The paper carried stories about the new Mrs. Gaines Stover in 1953, `54 and `55 but none after that. They continued to mention Gaines Stover, but he attended events alone or with other family members – not with Mrs. Stover.

In the 1940s he attended a fundraising event to raise money for a new community swimming pool and donated $10. Gaines was a member of the Fort Griffin Know Your Neighbor Club and auctioned off pies and a Lone Star quilt made by Mrs. Grethe to help pay for improvements made to the club. That was in 1962. He sold tickets and collected donations to the President’s Ball to raise money for the March of Dimes. I recall my mother telling me about Dad taking her to the President’s Ball in Oakland when they were courting – she was quite impressed with Dad at the time.

Social Life
Gaines was very social. The Albany News frequently ran short stories about people who visited him, people he went to see and places he went. The first of these news items appeared on Christmas Eve of 1936 when the press reported that Roy Rodriquez had visited Gaines. In 1942, the paper reported on a quail supper that Gaines and E.Z. Jeters hosted for a group of their friends.  Mr. and Mrs. L.H. Hunt visited him in August of 1943. We know that he spent a few days with Mr. & Mrs. Reid locker in Woodson from a news clip dated July 20, 1944. 
Mule Stover fishing. Photo provided by Judy Compton

That same year Gaines accompanied Lt. Gene Maudlin to Cherry Point, North Carolina when Maudlin entered the Marine Corp. We know that Maudlin survived the war because of a story from October 1947 about a month long fishing trip at Eagles Nest, New Mexico that he, Gaines, Carroll Putnam and Hugh Martin enjoyed. The paper also reported Gaines’s 1961 fishing trip on the Clear Fork of the Brazos, where his father’s ranch was, with friends Tom Alston and Rassie Martin. Mr. and Mrs. W.H. Cauble of Snyder were guests of Gaines in October of 1948He had visits from Roy Hagin of Wichita Falls in `59, and from Mr. and Mrs. L.J. Hunt in 1965.

Gaines was also a guest at his family and friend’s homes. He spent a few days in Woodson at the home of Mr. and Mrs. Reid Locker in 1944, spent New Year’s Eve at his sister and brother-in-law’s home in 1962, and spent Thanksgiving with them and his foster sister and her husband, Mr. and Mrs. J.O. Roberts in 1964.

Gaines was also politically active. I found 3 news clips listing Gaines as having endorsed candidates for political office  including Dan Moody for the US Senate, Omar Burlson for Congress, and George Bush when he ran for the US Senate in 1964. 
Another photo of  Mule from The Portal to Texas History site

Death and Burial
Thomas recalls that later in life Mule “straightened up” and moved to town, but he would drive out to the ranch to visit the Tiptons in a big Dodge car. He sold the family ranch to the Lester family. Jane Lenoir at the Fort Griffin Park had heard about Mule from her grandfather. He told a story about Gaines and a group of old men sitting on a bench in Woodson - they would sit there all afternoon talking. Some locals called it the “Dead Pecker Bench.”

Gaines died from a heart attack on February 26, 1968 – the same year I graduated from high school. Apparently he’d been sick for quite a while because the Albany News reported that he was admitted to the hospital on three occasions – in April of 1963, and in April and September 1964. His obituary appeared on page one headlined “Gaines Stover Dies Suddenly”. He spent the day before with his best friend Watt Mathews. They had dinner together at Gaines’s home. He was 64 when he died. The obituary said, “Mr. Stover had friends throughout West Texas, and was known for his wit, and as a friend said, “he had a genius for helping people”. The obituary included a long list of family and friends who attended his funeral service. Gaines is buried in the Stover plot of the Albany Cemetery with his mother, father, sister, and other relatives.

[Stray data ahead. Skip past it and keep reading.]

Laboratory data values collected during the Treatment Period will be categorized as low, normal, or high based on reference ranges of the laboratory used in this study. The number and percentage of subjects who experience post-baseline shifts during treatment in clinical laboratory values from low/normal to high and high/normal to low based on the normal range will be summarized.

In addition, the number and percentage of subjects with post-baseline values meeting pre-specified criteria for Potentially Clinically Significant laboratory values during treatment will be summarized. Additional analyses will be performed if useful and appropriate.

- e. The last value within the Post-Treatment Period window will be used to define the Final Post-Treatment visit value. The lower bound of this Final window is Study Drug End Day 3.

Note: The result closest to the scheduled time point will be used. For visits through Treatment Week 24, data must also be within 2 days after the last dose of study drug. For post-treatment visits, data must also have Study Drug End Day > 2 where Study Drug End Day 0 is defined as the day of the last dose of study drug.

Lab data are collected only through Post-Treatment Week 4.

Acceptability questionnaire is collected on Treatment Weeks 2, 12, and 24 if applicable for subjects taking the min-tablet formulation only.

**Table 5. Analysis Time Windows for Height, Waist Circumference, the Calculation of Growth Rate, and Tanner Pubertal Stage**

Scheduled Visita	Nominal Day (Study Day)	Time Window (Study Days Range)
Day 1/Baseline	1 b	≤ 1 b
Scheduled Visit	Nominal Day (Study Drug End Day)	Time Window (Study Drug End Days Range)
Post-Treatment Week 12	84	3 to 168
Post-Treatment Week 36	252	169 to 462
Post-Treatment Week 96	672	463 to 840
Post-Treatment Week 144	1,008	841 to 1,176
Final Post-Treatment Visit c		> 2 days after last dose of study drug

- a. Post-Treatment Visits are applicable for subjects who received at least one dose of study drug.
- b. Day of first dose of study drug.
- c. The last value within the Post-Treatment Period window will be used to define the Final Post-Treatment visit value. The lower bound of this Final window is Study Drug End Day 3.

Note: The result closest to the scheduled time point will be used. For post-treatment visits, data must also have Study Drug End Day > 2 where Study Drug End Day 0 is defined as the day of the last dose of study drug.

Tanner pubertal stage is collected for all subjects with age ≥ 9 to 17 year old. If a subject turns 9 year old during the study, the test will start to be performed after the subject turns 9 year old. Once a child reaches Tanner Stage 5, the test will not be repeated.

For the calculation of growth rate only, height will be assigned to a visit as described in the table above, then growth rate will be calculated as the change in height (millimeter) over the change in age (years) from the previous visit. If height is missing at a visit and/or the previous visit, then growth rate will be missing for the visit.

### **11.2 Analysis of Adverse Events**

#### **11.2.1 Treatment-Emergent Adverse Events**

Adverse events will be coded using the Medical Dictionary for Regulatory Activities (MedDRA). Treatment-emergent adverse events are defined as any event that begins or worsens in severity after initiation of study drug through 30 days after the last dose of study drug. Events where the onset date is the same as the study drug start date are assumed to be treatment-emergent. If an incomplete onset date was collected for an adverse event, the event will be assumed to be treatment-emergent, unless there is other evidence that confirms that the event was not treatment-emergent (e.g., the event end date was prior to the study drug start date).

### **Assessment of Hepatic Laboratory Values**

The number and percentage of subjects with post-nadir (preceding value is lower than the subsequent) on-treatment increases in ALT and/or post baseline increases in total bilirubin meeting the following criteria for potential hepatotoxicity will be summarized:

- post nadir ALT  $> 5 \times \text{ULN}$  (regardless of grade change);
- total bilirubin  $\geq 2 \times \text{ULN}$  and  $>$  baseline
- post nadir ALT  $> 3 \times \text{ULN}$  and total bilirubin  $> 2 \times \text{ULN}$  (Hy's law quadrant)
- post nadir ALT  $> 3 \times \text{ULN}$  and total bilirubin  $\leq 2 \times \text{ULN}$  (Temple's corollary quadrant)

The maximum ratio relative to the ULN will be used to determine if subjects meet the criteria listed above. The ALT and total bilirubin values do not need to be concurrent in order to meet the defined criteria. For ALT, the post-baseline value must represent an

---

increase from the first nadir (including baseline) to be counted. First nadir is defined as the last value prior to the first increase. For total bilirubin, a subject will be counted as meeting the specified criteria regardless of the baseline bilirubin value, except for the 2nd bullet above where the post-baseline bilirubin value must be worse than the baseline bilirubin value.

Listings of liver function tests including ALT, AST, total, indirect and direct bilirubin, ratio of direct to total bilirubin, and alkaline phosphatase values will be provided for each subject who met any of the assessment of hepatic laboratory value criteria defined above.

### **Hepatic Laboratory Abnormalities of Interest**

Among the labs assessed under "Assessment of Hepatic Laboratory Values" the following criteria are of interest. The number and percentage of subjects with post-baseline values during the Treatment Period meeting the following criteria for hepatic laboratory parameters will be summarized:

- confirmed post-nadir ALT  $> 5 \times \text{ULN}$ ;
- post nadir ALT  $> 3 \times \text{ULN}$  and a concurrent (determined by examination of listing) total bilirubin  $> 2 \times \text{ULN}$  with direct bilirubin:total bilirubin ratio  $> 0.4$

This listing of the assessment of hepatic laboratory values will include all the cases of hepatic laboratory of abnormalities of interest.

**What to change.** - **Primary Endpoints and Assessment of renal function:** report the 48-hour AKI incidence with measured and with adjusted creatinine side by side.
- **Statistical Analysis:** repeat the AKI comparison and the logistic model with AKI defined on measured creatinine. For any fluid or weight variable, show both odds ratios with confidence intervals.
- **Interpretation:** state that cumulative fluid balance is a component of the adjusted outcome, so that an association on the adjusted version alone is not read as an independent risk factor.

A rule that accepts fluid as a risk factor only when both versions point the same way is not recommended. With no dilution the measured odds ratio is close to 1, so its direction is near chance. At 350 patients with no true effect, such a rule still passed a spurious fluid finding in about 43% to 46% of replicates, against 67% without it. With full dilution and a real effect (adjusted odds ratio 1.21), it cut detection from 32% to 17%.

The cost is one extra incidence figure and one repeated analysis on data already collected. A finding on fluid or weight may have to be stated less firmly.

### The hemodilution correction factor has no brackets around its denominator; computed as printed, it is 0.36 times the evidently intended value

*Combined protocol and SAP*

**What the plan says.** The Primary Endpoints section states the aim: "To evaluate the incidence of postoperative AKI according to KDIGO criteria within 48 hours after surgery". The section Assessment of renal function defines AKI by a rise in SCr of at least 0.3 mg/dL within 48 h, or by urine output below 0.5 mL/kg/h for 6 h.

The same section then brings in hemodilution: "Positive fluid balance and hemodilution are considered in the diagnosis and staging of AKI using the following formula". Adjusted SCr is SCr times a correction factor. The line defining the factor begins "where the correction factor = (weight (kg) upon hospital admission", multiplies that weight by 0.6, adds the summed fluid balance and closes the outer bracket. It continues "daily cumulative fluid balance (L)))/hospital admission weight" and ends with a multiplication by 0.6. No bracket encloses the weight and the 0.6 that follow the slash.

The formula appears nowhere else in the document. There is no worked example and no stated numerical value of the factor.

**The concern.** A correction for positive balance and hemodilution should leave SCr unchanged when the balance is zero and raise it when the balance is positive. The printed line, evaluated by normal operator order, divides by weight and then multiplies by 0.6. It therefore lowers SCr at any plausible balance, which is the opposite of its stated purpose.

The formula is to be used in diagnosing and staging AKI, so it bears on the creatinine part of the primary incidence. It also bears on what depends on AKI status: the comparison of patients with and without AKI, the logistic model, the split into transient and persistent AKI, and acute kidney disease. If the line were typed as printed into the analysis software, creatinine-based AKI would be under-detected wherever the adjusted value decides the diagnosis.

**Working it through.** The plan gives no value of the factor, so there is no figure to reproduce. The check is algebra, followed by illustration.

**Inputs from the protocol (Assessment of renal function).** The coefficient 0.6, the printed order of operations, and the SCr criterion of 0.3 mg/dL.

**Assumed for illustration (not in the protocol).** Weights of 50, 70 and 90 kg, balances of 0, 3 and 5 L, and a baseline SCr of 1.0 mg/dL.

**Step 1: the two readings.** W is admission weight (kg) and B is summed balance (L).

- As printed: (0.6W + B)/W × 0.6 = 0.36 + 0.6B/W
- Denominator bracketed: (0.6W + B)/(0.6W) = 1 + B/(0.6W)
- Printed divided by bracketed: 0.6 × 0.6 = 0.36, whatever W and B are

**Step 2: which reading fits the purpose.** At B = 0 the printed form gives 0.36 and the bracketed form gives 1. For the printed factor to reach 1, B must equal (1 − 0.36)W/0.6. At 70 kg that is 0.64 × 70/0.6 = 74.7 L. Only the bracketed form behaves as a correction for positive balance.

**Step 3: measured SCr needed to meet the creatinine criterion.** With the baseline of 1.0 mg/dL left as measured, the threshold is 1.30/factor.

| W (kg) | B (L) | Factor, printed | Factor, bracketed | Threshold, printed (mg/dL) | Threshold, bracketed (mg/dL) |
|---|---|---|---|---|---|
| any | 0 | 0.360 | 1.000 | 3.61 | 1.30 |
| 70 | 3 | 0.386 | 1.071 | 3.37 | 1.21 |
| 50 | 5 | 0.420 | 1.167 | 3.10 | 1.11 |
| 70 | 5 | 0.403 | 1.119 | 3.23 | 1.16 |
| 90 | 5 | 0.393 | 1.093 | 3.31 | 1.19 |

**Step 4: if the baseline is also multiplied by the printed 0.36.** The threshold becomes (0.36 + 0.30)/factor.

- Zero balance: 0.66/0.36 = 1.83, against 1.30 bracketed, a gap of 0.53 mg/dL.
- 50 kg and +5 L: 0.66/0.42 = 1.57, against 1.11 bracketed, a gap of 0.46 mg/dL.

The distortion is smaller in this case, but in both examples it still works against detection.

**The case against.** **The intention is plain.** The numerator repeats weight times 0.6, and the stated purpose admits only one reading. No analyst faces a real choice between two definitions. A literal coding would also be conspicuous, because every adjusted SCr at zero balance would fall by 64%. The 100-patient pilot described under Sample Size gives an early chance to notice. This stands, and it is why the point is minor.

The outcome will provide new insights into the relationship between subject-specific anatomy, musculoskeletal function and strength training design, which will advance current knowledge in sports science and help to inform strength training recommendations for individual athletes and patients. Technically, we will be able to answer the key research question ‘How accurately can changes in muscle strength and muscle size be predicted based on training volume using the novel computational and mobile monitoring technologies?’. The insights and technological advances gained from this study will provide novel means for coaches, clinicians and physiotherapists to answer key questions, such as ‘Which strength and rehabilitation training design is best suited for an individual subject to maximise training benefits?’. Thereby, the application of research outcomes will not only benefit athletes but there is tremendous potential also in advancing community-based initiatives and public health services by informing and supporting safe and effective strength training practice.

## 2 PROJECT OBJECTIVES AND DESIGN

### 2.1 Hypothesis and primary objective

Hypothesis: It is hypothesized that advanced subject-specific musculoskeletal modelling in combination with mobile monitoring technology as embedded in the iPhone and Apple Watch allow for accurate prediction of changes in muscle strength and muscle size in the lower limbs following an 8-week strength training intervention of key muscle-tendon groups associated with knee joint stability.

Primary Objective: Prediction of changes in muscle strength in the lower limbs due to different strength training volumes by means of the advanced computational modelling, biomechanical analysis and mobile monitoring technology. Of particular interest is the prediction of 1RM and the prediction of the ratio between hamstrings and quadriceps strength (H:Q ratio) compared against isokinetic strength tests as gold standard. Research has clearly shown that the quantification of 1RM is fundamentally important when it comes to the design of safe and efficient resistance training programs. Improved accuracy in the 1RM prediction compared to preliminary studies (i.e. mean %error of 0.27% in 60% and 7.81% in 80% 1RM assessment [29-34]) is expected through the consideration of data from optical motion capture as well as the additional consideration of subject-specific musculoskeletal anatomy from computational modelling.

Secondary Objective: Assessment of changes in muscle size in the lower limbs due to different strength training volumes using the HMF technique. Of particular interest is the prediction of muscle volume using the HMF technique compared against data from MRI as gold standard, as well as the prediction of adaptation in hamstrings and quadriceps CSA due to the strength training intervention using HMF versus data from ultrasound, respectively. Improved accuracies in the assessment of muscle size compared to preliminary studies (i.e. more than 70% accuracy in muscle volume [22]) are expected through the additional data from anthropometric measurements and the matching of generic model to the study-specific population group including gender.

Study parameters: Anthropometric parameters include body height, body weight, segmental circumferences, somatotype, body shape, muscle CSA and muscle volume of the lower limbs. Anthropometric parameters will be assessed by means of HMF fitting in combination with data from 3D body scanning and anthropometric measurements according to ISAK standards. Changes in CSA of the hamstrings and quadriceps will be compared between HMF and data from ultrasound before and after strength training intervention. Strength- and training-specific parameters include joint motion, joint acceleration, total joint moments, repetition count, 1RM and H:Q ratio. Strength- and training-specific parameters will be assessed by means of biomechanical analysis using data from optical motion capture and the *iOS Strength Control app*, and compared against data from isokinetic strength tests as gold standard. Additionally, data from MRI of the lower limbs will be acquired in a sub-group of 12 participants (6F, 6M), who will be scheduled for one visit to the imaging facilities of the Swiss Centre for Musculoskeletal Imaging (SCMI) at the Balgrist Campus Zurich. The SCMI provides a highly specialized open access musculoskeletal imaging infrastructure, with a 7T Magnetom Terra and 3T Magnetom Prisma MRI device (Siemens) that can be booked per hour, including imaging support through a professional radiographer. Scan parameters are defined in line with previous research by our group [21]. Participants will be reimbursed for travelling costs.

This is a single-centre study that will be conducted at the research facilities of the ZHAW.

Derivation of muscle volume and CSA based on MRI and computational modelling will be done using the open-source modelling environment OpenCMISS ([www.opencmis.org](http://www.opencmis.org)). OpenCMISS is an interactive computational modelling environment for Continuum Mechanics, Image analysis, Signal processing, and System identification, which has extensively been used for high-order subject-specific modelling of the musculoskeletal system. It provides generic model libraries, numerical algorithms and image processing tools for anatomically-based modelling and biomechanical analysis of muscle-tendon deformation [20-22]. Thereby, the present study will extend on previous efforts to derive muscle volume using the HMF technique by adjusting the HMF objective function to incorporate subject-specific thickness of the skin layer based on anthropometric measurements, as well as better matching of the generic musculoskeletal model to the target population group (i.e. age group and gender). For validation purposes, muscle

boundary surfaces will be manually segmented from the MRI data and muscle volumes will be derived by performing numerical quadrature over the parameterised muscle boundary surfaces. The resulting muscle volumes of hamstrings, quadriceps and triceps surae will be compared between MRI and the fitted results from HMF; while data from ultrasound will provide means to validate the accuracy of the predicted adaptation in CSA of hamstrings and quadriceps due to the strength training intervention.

Watt Matthews in his family cemetery. Photo from The
Portal to Texas History website.

But, even after death the press continued to write about “Mule”. I found an article from 2002 in the Remember When column written by Joan Halford Farmer that featured Gaines’s best friend Watt Mathews. A fourth of the article was about their friendship. Watt was a member of the Board of the First National Bank. He would attend meetings there and then stop by Gaines’s home – “the best cook in town.” They’d have dinner then “sit and visit over a toddy after supper.” The news story went on to say, “When television was fairly new, Watt was very critical of the new pastime. But every time he came to Mule’s, he would avidly watch news and other programs flickering on the square screen. These two good friends sometimes had the hottest arguments I have every witnessed, but they loved each other like brothers.”
From all I’ve read and heard, I think I would have liked David Gaines “Mule” Stover and been proud to call him a cousin of mine.
Gaines's headstone in the Stover Family plot

Stover Family plot in the Albany Cemetery
Sources include: The Albany News, Shackelford County Leader, Breckenridge American, the US census for 1920-1940, his obituary and death certificate, a marriage record for Valma and L.R. Cramer, Ancestry and FamilySearech websites.